DIY Open Source NAS: How to Install FreeNAS

Open source NAS isn’t appropriate for every use case, but it can be ideal for lab deployments, smaller workgroups or active archive data.

Brien Posey

May 21, 2019

4 Min Read
DIY Open Source NAS: How to Install FreeNAS

Given the cost of enterprise storage, such organizations often reserve their expensive, high-end storage arrays for use with workloads that demand high performance. File data, and data that is associated with less demanding workloads, is often stored in the cloud, or stored on premises within less-expensive storage appliances. Even that model can be somewhat costly, however. One way of bringing down the cost of storage is to use open source NAS where it is practical to do so. Open source NAS obviously isn’t appropriate for every use case, but it can be ideal for lab deployments, smaller workgroups within the organization or for active archive data.

One of the best open source NAS solutions is FreeNAS. FreeNAS is BSD-licensed NAS software that includes enterprise-grade features. Best of all, FreeNAS is largely hardware-agnostic, so it should work with just about any hardware that you want to use it on.

The hardware requirements for FreeNAS vary depending on the use case. At minimum, you will need 64-bit hardware with 8 GB of RAM. FreeNAS strongly recommends that your hardware be equipped with an Intel processor.

If your goal is to build an enterprise-grade NAS appliance, then FreeNAS recommends mirroring the device’s boot drive and equipping the appliance with a minimum of 32 GB of Error Correcting RAM. You should also plan on equipping the appliance with at least two Ethernet adapters. (FreeNAS supports the use of 10 Gbe.)

You can download the FreeNAS software here. The download consists of an ISO file that is roughly half a gigabyte in size. This ISO file contains the FreeNAS operating system.

For demonstration purposes, I am going to be installing FreeNAS onto a Hyper-V virtual machine. As you can see in Figure 1, I have created a virtual machine with several virtual hard disks. One of these virtual hard disks will of course act as the boot drive, while the others will be available for inclusion in the NAS. I have configured the virtual machine to initially boot from the FreeNAS ISO file, so as to enable the installation of the FreeNAS software. It is also worth noting that I have disabled Secure Boot since this is not going to be a Windows virtual machine.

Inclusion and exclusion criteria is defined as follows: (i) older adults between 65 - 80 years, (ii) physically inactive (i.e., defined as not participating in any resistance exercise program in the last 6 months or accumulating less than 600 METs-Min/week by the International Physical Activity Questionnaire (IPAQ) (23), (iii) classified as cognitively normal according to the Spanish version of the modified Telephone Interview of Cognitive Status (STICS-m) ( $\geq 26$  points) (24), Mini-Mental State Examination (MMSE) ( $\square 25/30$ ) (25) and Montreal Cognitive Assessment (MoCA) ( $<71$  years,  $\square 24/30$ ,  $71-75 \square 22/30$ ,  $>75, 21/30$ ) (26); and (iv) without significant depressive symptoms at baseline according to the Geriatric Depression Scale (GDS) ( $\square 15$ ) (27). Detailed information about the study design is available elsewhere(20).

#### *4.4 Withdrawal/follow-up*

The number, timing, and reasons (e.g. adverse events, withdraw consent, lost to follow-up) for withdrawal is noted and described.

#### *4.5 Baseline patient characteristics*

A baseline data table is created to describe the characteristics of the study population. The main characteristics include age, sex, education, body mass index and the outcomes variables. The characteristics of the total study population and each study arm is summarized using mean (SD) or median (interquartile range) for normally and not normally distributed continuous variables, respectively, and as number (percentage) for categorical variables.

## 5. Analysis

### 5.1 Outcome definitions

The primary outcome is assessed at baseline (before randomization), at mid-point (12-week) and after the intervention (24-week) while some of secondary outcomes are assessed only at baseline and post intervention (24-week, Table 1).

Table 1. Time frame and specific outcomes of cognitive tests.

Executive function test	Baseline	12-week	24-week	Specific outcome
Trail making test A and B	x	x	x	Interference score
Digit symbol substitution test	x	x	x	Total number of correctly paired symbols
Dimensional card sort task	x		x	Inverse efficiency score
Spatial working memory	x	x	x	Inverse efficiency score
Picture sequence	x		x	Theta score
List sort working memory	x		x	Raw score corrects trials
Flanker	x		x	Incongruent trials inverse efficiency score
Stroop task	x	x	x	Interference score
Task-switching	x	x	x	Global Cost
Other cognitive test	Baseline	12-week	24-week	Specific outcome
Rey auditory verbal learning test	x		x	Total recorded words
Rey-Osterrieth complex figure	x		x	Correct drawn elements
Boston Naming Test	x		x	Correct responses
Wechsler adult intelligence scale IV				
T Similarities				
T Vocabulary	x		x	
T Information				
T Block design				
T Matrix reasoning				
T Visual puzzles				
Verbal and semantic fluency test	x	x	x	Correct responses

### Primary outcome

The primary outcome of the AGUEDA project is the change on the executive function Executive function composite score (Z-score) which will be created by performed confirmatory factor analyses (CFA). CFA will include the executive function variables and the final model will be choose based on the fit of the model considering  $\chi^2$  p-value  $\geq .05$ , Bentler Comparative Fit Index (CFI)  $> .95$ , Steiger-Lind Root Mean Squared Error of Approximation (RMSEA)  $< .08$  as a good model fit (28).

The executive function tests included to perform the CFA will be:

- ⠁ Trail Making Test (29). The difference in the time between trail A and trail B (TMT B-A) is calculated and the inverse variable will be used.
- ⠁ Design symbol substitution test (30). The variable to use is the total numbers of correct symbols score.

FreeNAS 1A.jpg

FreeNAS 1A

Figure 1

You can install FreeNAS onto a Hyper-V virtual machine.

In a production environment, it would be somewhat rare to run FreeNAS on a virtual machine. However, I wanted to show you that FreeNAS does work on a VM, because you can use a virtual machine to help you get used to the FreeNAS software before you deploy it in a production environment.

When you boot the FreeNAS server from the installation media, you will see a screen like the one that is shown in Figure 2. Press Enter to boot the machine from the FreeNAS installer.

FreeNAS 1B.jpg

FreeNAS 1B

Figure 2

This is the screen that you will see when you boot from the installation media.

After a few seconds, you will be taken to a more colorful screen that provides options to install FreeNAS, escape to the shell, reboot the system or shut down the system. Select the Install / Upgrade option, and press Enter.

At this point, you will be taken to a screen that asks you which hard disk you want to use as the boot drive, as shown in Figure 3. In my case, the selection doesn’t really matter because all of my virtual hard disks are identical. In the real world, however, you would choose the most suitable drive and press the spacebar to select the drive, and then press Enter to continue the installation process.

FreeNAS 1C.jpg

FreeNAS 1C

Figure 3

Choose the drive that you want to use as a boot drive.

Upon pressing Enter, you will see a warning message telling you that the disk will be reserved for use by the FreeNAS OS, and that you should ideally be installing FreeNAS to flash media. Assuming that you are happy with your selected disk, select Yes and press enter to continue with the installation process.

You will now be given the opportunity to supply a root password. Although a root password is not actually required, a password should definitely be used in any production deployment.

Finally, the installer will ask you if you want to boot from BIOS or UEFI. Make your selection, press Enter, and FreeNAS will be installed.

About the Author(s)

Brien Posey

Brien Posey is a bestselling technology author, a speaker, and a 20X Microsoft MVP. In addition to his ongoing work in IT, Posey has spent the last several years training as a commercial astronaut candidate in preparation to fly on a mission to study polar mesospheric clouds from space.

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